Imagine yourself on a pilgrimage. Not to Lourdes or Fatima, but wandering in the Sinai desert en route to the promised land of Canaan. You’re told by Moses and company that the land you’re aiming for is a great land, one flowing with milk, honey, and other delights. Yet as good as the goal sounds, it’s hard to think of the end when your stops along the way include desert-fatigue and the sword of Amalek. The question might arise, why put up with this at all? Couldn’t God bring me to the promised land without all this hassle?
Now imagine yourself in the midst of the Lenten season, with an overambitious list of penances and a waning fervor to do them. The question might arise, why do them at all? Isn’t there any easier way to sainthood than the hassle of penance and sacrifice?
I think we have trouble keeping up Lenten penances because we fail to see their meaning and depth. Faulty approaches to penance usually involve refraining from penance altogether, or overdoing it. The first fails to see that sacrifice can really change us, while the second’s scatter-shot method leaves us equally scattered and enervated from its misdirected zeal.
Faulty approaches to penance miss the mark because they fail to see sacrifice as something interior. If something isn’t interior to a person, then it will lack depth. And if it lacks depth, then there is little chance it will have a lasting, virtuous effect in our life.
So then how do you give sacrifice an interior depth?
Desire. When preaching on the First Letter of John, St. Augustine stated that “the entire life of a good Christian is a holy desire” (Sermons on 1 John 4, 6). But what must we desire to give sacrifice and penance meaning?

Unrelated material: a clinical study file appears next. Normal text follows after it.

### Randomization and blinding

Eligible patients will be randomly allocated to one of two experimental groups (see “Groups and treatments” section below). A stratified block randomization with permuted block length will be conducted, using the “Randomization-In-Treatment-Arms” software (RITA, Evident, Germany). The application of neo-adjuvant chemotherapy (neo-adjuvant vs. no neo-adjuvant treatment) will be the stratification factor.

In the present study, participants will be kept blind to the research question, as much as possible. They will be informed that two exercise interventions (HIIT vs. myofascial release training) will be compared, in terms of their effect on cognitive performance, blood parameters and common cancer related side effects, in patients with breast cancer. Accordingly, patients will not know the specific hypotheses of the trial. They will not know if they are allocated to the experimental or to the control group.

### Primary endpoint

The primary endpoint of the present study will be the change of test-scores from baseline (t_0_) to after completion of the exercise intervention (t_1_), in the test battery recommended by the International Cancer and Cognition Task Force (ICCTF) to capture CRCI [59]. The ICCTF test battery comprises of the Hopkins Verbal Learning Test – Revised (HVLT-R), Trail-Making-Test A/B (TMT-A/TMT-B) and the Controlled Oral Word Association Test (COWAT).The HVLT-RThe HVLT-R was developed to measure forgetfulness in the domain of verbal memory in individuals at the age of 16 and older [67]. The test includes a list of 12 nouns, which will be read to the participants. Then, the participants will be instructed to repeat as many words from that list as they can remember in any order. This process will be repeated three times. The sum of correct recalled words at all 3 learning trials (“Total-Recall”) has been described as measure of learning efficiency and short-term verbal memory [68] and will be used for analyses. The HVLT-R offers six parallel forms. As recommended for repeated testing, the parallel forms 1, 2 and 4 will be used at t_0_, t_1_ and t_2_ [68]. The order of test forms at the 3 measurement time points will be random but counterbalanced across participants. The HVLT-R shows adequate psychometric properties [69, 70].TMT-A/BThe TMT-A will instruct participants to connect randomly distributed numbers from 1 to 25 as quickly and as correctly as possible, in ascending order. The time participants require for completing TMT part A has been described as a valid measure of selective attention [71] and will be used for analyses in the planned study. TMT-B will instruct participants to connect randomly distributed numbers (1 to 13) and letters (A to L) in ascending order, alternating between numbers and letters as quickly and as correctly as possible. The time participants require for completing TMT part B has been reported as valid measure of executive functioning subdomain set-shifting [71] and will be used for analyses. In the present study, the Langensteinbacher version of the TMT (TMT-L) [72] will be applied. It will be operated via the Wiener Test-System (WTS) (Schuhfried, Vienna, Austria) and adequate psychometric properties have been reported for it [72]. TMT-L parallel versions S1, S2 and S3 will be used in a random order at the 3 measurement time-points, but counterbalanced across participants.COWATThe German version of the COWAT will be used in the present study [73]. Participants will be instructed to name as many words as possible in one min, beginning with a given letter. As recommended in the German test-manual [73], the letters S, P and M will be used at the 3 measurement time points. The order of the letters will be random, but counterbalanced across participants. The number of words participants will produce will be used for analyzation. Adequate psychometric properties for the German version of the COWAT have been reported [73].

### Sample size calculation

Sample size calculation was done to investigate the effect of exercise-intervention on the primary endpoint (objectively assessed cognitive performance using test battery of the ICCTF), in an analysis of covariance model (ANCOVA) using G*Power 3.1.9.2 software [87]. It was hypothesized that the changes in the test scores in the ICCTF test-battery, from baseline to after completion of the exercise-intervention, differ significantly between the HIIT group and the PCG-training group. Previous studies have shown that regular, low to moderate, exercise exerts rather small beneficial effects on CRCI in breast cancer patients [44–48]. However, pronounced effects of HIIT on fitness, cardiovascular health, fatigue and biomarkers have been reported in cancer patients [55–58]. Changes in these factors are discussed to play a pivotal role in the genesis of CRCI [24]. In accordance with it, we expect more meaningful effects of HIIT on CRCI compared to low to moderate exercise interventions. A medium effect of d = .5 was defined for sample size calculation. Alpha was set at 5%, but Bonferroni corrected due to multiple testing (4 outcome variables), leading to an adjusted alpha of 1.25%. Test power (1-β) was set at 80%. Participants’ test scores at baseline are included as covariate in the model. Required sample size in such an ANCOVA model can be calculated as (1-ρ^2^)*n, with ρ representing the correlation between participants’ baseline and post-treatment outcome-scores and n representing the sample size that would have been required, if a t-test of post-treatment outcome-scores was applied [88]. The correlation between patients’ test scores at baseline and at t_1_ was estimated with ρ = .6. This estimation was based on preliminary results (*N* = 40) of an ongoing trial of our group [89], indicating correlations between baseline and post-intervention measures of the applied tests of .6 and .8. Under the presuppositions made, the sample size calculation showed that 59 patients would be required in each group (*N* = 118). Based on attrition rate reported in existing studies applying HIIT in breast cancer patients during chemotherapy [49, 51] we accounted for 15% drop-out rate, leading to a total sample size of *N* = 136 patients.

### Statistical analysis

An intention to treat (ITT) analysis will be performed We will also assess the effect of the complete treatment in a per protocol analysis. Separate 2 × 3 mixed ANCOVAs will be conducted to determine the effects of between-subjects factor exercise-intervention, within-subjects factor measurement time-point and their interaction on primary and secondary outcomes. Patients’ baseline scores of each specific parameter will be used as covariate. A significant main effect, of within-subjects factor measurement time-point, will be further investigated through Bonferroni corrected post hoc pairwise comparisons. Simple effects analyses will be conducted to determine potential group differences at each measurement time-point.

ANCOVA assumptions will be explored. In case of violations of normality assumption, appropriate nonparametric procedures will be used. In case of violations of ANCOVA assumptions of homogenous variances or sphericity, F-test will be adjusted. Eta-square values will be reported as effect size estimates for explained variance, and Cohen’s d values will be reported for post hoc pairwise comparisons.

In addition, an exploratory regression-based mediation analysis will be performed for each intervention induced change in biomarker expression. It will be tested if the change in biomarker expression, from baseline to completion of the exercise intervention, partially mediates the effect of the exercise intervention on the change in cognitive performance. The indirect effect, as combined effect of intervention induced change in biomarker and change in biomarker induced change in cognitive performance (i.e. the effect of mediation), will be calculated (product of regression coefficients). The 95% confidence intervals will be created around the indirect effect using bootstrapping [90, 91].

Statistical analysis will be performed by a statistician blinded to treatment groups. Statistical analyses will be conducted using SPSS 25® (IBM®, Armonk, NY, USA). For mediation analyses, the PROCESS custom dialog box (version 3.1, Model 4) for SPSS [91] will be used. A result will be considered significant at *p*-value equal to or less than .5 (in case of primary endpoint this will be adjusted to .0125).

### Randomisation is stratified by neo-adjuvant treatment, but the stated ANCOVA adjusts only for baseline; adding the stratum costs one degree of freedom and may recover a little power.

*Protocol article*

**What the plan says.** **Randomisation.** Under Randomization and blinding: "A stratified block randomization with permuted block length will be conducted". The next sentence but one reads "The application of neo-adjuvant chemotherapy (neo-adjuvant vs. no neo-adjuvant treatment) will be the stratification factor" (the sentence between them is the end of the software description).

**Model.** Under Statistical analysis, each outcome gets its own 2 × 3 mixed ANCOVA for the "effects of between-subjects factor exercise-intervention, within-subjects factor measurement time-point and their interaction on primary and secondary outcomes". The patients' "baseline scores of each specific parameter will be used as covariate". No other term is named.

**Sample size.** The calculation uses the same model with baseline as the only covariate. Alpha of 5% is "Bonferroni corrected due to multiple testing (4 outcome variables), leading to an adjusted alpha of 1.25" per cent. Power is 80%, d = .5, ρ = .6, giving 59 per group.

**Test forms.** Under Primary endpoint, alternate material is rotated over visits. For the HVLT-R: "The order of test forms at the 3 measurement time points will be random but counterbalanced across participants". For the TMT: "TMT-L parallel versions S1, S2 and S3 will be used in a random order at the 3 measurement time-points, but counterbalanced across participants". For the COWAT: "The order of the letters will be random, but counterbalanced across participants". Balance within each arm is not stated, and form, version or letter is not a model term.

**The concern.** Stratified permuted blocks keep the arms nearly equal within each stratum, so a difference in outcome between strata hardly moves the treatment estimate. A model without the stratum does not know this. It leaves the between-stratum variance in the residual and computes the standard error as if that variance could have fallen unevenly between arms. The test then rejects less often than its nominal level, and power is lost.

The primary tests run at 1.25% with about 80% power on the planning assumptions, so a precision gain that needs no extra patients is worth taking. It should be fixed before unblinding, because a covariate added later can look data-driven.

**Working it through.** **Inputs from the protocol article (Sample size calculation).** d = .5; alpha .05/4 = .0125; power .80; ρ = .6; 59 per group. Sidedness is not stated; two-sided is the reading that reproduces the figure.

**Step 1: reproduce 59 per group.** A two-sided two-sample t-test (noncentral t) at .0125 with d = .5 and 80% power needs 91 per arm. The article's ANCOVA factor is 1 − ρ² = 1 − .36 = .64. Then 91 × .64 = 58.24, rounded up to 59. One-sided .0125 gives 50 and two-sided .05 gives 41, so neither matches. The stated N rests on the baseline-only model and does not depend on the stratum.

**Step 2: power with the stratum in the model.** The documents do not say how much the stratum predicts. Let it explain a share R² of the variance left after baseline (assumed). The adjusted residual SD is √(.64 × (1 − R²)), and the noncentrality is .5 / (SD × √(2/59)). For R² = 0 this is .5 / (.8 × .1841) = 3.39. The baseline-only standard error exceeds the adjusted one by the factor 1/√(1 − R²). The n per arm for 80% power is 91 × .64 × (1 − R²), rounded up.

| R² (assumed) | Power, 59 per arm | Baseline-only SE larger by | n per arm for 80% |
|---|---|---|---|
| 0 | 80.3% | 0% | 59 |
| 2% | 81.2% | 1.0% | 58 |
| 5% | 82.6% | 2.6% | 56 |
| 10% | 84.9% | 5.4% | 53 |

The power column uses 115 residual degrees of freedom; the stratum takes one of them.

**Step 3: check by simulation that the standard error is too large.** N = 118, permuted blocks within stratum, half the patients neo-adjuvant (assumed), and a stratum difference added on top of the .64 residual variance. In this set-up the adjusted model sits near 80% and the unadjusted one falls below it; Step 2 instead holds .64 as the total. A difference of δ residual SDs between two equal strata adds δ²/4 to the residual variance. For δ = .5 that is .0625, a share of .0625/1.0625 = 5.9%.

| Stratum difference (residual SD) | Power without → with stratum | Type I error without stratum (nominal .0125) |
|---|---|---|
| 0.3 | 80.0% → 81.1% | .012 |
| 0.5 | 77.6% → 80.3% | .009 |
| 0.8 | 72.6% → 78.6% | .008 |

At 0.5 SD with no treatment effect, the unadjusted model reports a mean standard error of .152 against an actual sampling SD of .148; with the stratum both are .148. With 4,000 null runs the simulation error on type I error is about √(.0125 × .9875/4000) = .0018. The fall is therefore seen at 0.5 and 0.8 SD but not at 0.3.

Before anything else, you must desire the invisible God who is Love itself. When you love something, but don’t see what you love, you desire it more for not having it completely. God is an invisible reality that no one has ever seen before (1 Jn 4:12). Yet the invisible God is also the God who is Love itself (1 Jn 4:8). Therefore, loving the invisible God stretches out our desire and gives a depth to our soul that God can fill with Himself.
But God who is Love has not remained invisible. Love itself has taken human form, with hands and feet and a face, who is named Jesus. Following your desire for the invisible God, desire a deepening of your love for Jesus, who is God made flesh and Love made visible. Speaking of this deepening love for Jesus, St. Augustine compares our hearts to a field in which God wishes to plant Himself:
God finds the hearts of men to be like a field…. If he finds growth there, he destroys it; if he finds the field cleared, he plants. He wants to plant the tree of love there. And what growth does he want to destroy? Love of the world. Listen to him…If anyone loves the world, the love of the Fathers is not in him (1 John 2:18). (2, 8)
To deepen our love for Jesus is to have Him dwell more deeply in us, like a tree of love planted inside us. But in order for this tree to grow, we need to be emptied of earthly love and attachments. This can only be done by sacrificing these earthly loves by the grace God gives us. This is how God cleanses us to have a deeper love for Him, and this is how our Lenten penances and sacrifices take on a deeper, interior meaning.
Our desire to deepen our love for Jesus doesn’t end in this life. Let your love for Christ become so deep that you desire to be joined to God completely in the next life as well. If we truly have a love for God, we will ultimately not desire our earthly pilgrimage for itself. Instead, we will desire to be joined to God as our good. St. Augustine advises, “Let him [who loves] not love the pilgrimage, let him not love the way. Let everything be bitter apart from him who calls us, until we are joined to him, and let us say what is said in the psalm…: But my good is to be joined to God (Ps 73:28). My entire good is to be freely joined to God” (9, 10).
This Lent, consider your sacrifices and penances not as a list of things to accomplish or achieve, but as a way of stretching out your desire for a homeland that you one day wish to enjoy. As St. Augustine tells us, our home is not here:
This world is to all the faithful who are seeking their homeland what the desert was to the people of Israel. They were indeed wandering the whole time and in search of their homeland, but, since God was leading them, they couldn’t go astray. They experienced delays because they were being exercised, not because they were being forsaken. What God promises us, then, is ineffable sweetness and a good, what the eye has not seen nor the ear heard, nor has it entered into the heart of man (1 Cor 2:9). (7, 1)
Image: Odilon Redon, Reflection